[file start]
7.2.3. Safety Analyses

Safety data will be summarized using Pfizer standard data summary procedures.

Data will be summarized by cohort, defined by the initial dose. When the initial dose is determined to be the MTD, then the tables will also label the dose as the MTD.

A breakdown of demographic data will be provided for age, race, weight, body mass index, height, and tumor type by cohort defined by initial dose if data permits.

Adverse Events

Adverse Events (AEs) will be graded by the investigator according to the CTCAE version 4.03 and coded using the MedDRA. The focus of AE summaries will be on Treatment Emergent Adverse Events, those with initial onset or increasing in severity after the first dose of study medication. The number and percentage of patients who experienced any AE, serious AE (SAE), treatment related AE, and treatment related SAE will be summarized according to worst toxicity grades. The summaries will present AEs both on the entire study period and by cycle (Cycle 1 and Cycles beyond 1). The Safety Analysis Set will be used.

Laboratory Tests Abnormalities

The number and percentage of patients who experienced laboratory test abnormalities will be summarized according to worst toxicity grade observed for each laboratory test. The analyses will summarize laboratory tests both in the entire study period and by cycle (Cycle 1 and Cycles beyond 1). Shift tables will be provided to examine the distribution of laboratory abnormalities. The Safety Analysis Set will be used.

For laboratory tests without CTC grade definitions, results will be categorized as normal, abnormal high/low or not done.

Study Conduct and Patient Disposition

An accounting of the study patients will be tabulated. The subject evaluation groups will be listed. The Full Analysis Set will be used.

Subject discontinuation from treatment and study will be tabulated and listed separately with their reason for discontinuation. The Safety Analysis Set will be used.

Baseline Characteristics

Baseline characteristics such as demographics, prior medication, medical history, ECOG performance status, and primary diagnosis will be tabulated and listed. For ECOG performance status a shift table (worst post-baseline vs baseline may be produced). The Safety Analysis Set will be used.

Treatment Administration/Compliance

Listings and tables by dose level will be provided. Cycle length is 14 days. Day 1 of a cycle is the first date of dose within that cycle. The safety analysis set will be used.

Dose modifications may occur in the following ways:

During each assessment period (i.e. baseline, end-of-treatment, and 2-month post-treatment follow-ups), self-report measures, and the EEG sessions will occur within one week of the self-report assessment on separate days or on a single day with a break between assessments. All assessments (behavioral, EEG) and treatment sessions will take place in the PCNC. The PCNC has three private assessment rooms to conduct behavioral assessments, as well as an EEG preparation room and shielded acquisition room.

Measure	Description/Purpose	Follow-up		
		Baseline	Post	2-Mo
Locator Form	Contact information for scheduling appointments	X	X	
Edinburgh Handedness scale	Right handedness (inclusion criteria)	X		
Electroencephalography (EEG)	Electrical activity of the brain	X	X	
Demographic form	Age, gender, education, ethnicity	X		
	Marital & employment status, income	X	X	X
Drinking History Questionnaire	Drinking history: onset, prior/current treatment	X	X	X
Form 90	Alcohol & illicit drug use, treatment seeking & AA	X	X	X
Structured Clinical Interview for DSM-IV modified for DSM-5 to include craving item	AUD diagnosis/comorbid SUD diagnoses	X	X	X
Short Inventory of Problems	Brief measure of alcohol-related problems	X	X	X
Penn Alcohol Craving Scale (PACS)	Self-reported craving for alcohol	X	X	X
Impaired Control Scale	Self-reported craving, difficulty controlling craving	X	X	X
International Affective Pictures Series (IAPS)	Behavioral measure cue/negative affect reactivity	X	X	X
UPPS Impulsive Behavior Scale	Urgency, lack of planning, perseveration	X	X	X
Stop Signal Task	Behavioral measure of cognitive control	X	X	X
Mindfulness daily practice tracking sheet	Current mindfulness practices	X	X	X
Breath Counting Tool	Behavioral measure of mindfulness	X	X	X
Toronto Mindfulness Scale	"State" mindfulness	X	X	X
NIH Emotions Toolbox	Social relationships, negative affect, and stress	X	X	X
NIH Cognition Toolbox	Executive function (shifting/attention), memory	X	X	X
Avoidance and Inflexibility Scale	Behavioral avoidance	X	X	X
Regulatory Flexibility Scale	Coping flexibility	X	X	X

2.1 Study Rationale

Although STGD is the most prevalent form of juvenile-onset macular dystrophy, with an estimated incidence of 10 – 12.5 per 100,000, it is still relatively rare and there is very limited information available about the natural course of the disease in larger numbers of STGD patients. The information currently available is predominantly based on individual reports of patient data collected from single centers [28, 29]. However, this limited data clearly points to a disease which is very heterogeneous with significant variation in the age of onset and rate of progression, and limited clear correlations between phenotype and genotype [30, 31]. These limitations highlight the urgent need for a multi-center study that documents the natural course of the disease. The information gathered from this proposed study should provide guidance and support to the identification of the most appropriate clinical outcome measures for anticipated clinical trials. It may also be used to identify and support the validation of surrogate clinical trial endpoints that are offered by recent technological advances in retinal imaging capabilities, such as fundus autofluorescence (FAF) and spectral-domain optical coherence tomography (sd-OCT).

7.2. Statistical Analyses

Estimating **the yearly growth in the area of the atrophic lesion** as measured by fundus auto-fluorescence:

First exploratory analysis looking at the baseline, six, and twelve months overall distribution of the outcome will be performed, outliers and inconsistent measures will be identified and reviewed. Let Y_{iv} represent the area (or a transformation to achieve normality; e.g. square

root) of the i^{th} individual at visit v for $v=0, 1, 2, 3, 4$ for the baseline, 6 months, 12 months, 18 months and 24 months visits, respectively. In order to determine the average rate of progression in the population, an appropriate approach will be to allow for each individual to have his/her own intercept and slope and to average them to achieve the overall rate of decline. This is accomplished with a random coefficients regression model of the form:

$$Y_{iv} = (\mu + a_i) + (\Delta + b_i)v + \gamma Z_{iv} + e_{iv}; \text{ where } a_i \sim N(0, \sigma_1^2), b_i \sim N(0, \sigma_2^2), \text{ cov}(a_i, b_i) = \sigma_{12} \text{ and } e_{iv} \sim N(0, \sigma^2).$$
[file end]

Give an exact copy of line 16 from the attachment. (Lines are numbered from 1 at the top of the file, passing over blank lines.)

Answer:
Listings and tables by dose level will be provided. Cycle length is 14 days. Day 1 of a cycle is the first date of dose within that cycle. The safety analysis set will be used.